This won’t get very far once they remember that IP addresses aren’t people.
Have you read the article? That’s how they found them, but it doesn’t seem relevant to the charges.
I think he’s referring to getting the evidence thrown out, if it was an illegal search-and-seizure, based on “this IP == these people, so search their mail.”
They should have been behind 7 proxies.
Next time they will do the crucial stuff from a McDonalds, and not the closest one to their home either.
I don’t place any trust in Tor btw.
I’m glad these violent thugs are behind bars.
Selling stuff on the internet involves violence and thuggery, right?
Using the same post office every time is very bad tradecraft as well…
The very worst kind.
So visiting a website is enough to get surveillance and to have your UPS packages tracked and the word of a dog is all it takes to get a warrant.
If the website deals in illegal drugs and the dog is a well trained drug sniffing dog, yes. I don’t like the law that they are using to arrest them, but the tactics used seem fine to me.
K9 units use this tactic to do unlawful searches on property and cars. Normally if they have no reason to search your car then they plainly cannot make up an excuse. But if the dog were to alert it’s human partner then the police have a reasonable doubt to initiate the search. And cops do train their dogs to do fake signals so they can do illegal searches.
I should also add that i’m not particularly upset these people got busted selling pot, but the initial methodology for snooping internet traffic is what i have a problem with.
The guy on the corner of Elm and Commerce sells drugs too. Am I under surveillence for talking to him when I wait for a bus?
There is no standard for ‘well trained’ other than the police saying so.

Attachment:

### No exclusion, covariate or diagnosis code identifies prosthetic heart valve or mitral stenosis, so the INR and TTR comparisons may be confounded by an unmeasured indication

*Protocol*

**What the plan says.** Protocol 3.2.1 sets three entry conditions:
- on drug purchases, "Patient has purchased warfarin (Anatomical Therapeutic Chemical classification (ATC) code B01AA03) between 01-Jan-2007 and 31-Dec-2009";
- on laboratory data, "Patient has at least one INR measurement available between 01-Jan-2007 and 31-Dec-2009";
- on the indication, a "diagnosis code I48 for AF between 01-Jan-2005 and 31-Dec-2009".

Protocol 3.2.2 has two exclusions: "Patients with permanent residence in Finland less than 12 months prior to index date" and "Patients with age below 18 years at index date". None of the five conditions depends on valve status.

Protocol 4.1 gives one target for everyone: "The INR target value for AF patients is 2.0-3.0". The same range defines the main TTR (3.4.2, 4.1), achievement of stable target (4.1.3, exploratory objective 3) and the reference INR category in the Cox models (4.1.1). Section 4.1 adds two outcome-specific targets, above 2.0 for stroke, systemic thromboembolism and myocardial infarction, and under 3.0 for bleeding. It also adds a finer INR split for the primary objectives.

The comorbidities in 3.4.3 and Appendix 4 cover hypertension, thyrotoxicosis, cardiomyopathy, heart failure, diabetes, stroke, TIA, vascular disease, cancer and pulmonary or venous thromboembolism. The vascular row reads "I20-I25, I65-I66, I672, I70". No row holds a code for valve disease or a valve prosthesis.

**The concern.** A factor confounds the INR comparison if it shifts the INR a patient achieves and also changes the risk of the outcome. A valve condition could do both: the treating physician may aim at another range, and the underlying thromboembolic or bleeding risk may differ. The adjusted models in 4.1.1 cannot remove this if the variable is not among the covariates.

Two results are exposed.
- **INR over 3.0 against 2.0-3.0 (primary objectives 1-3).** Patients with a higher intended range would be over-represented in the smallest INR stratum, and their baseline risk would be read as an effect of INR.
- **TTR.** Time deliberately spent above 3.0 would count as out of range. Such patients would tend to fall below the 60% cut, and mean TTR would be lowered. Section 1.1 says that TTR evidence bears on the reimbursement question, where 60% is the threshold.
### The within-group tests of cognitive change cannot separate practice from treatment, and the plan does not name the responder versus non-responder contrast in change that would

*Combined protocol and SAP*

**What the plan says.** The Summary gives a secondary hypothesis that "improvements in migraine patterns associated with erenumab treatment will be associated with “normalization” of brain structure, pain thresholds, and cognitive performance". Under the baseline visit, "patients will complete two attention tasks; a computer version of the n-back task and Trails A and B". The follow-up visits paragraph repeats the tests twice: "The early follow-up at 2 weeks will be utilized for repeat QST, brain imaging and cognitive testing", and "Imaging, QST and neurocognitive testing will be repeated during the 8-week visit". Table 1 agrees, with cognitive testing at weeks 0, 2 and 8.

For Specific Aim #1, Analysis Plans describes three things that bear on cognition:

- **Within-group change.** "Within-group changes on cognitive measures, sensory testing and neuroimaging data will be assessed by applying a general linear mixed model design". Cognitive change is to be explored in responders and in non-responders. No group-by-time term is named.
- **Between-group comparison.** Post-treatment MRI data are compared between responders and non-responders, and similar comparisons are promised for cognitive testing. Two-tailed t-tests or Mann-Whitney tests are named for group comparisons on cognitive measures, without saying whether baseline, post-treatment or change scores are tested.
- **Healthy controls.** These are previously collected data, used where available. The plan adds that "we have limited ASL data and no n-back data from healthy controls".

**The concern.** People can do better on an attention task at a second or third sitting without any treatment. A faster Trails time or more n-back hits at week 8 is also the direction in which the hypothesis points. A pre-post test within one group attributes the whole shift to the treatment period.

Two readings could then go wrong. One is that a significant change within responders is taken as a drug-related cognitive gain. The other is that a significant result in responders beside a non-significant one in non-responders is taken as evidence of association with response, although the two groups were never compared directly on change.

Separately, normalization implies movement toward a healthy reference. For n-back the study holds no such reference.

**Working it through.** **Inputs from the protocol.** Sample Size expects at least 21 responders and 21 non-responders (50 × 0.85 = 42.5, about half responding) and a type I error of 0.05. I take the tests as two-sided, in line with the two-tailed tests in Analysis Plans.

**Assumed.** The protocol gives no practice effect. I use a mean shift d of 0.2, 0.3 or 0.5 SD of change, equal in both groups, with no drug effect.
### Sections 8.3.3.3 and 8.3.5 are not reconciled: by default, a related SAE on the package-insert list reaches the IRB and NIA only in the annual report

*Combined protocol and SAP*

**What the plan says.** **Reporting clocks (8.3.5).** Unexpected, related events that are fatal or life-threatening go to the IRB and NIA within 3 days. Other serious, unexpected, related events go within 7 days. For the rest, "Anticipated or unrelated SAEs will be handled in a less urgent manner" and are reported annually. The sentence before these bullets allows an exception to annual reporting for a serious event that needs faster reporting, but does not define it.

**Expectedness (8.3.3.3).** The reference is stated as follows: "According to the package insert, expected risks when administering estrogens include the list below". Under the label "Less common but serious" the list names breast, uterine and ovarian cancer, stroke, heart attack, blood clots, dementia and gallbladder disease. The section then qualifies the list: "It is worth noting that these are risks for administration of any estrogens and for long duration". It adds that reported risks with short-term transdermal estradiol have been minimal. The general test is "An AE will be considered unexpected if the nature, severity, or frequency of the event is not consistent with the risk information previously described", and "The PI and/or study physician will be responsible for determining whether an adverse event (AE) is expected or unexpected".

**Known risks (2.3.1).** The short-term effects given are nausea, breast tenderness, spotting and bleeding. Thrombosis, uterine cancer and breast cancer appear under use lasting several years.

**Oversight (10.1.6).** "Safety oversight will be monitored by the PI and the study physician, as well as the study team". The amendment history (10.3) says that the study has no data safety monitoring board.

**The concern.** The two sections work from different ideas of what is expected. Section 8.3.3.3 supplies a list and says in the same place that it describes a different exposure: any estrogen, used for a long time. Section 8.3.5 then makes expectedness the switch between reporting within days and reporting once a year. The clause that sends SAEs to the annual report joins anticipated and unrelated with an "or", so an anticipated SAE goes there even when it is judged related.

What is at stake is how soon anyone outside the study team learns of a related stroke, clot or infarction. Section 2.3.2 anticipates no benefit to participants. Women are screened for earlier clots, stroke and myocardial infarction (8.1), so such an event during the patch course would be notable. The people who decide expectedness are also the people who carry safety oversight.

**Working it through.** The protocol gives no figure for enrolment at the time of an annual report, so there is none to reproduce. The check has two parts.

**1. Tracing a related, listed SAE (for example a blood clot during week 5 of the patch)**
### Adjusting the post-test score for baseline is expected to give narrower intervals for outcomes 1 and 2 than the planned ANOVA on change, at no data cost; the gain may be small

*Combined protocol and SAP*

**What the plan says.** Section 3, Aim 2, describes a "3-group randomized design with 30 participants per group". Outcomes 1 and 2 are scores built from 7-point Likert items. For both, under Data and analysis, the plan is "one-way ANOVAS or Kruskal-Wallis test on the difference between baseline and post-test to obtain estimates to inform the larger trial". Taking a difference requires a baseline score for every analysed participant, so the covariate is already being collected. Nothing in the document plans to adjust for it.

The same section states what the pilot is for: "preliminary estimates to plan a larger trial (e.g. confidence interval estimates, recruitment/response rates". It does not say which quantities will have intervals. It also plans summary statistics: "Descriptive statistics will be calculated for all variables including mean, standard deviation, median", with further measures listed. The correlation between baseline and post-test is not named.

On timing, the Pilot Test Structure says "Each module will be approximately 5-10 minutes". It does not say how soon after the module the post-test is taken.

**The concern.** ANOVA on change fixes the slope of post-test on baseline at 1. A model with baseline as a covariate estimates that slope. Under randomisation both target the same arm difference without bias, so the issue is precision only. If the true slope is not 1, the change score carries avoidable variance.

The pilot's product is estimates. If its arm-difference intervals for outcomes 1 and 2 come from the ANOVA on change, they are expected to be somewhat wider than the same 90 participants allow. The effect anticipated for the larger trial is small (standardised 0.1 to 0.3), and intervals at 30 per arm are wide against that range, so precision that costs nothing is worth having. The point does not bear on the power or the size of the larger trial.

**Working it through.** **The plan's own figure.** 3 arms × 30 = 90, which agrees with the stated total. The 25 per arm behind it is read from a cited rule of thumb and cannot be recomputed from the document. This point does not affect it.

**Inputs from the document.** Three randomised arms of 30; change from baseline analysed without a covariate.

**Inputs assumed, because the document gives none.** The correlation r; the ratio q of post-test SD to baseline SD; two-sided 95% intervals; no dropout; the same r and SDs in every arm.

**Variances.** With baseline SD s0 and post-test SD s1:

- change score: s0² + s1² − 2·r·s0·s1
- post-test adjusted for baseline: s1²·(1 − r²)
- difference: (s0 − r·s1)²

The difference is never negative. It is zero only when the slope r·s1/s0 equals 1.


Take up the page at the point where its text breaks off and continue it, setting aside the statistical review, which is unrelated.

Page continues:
If you’re regularly talking to a known drug dealer in his drug dealing place (I know all the lingo), you’re probably worth a bit of a look at, yeah. The extent of that ‘look’ would depend on the circumstances.
We’re not talking random stop and search here, there was reason to believe these people were involved in something nefarious and it panned out.
I think we are talking random search. The only reason they had to think there was something suspicious is where they visited. That’s the same tactic as saying since there are known drug dealings going on in a club then anyone who visits the club is now a suspect.
I don’t know everything that was sold at Silk Road 2.0, maybe there were also legit items for sale and they were interested in them. Maybe they were wanting to learn more about what types of things people sell on the ‘dark’ web. Maybe they were writing a book. In any case, visiting a website should not get you tracked - full stop.
Never mind proxies - the site was supposed to only be reachable via Tor, IIRC. Something about this really doesn’t ring true.
That’s what I thought but assumed I missed something
The site was seized wasn’t it? It’s possible that they could’ve done some trickery to either infect people who visited the site with malware that revealed their IP (there is presedence for this). Or they could’ve used an exploit in Tor or other services. Or some other NSA grade trickery and they are glossing over it in the reporting of the crime.
I am. I hate seeing people’s lives destroyed by insane drug laws, a failed drug war, a militarized police, and a commercial prison industry – but hey, maybe that’s just me.
To me it sounded like a pretty big scale operation. If the couple that got busted was making huge batches of moonshine my reaction would be the same.
What’s wrong on moonshine?